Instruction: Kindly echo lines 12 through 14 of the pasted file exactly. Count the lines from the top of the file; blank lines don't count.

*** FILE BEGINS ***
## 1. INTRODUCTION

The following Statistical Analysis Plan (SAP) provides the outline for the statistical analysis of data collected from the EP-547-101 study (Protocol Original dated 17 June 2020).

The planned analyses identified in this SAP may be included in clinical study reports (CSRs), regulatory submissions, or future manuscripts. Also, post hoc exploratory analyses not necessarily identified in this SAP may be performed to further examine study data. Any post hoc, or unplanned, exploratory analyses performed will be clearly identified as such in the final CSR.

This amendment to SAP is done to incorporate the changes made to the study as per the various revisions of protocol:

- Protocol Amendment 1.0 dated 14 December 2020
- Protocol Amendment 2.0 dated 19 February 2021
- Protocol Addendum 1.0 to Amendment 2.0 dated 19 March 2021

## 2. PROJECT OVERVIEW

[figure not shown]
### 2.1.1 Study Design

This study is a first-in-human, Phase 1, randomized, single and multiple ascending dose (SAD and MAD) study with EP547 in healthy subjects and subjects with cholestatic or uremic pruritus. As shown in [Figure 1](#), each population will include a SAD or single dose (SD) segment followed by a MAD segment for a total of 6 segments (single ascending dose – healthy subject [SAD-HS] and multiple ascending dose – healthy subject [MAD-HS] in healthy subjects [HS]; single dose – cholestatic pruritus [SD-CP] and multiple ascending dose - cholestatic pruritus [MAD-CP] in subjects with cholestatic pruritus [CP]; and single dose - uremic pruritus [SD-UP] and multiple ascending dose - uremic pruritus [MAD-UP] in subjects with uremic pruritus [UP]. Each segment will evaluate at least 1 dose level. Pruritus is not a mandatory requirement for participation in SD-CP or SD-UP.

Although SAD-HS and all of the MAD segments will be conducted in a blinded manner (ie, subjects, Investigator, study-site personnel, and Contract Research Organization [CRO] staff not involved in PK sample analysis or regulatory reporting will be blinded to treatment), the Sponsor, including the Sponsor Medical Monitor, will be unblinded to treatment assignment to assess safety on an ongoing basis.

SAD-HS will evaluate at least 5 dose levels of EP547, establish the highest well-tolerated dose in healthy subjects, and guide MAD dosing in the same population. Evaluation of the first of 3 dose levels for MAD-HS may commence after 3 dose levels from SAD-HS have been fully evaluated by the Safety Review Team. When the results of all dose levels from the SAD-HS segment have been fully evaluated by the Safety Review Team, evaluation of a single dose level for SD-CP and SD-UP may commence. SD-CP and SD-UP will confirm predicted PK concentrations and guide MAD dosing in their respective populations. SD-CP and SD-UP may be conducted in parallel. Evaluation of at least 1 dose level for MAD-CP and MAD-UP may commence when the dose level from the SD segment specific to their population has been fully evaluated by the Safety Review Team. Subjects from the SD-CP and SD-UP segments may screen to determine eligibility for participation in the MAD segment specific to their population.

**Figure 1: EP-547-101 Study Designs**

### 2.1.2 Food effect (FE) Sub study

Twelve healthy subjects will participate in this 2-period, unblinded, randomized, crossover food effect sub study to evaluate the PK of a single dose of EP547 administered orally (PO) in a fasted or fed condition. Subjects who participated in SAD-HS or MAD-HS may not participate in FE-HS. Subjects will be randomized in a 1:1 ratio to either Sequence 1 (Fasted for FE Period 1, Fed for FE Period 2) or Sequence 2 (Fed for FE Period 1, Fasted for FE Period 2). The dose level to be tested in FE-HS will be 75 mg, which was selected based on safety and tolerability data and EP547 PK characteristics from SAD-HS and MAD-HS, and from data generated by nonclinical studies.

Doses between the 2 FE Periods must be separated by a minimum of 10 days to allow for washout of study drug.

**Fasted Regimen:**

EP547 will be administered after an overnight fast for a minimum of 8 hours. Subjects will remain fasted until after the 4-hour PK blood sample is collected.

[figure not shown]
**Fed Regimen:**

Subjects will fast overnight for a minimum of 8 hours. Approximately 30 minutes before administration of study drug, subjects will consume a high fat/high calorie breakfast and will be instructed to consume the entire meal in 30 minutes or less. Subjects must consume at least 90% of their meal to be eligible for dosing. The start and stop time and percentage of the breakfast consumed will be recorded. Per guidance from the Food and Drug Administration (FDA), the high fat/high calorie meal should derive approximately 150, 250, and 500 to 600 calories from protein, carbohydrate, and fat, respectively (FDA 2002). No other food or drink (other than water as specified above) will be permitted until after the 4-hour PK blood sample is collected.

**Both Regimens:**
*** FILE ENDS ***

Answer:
Although SAD-HS and all of the MAD segments will be conducted in a blinded manner (ie, subjects, Investigator, study-site personnel, and Contract Research Organization [CRO] staff not involved in PK sample analysis or regulatory reporting will be blinded to treatment), the Sponsor, including the Sponsor Medical Monitor, will be unblinded to treatment assignment to assess safety on an ongoing basis.

SAD-HS will evaluate at least 5 dose levels of EP547, establish the highest well-tolerated dose in healthy subjects, and guide MAD dosing in the same population. Evaluation of the first of 3 dose levels for MAD-HS may commence after 3 dose levels from SAD-HS have been fully evaluated by the Safety Review Team. When the results of all dose levels from the SAD-HS segment have been fully evaluated by the Safety Review Team, evaluation of a single dose level for SD-CP and SD-UP may commence. SD-CP and SD-UP will confirm predicted PK concentrations and guide MAD dosing in their respective populations. SD-CP and SD-UP may be conducted in parallel. Evaluation of at least 1 dose level for MAD-CP and MAD-UP may commence when the dose level from the SD segment specific to their population has been fully evaluated by the Safety Review Team. Subjects from the SD-CP and SD-UP segments may screen to determine eligibility for participation in the MAD segment specific to their population.

**Figure 1: EP-547-101 Study Designs**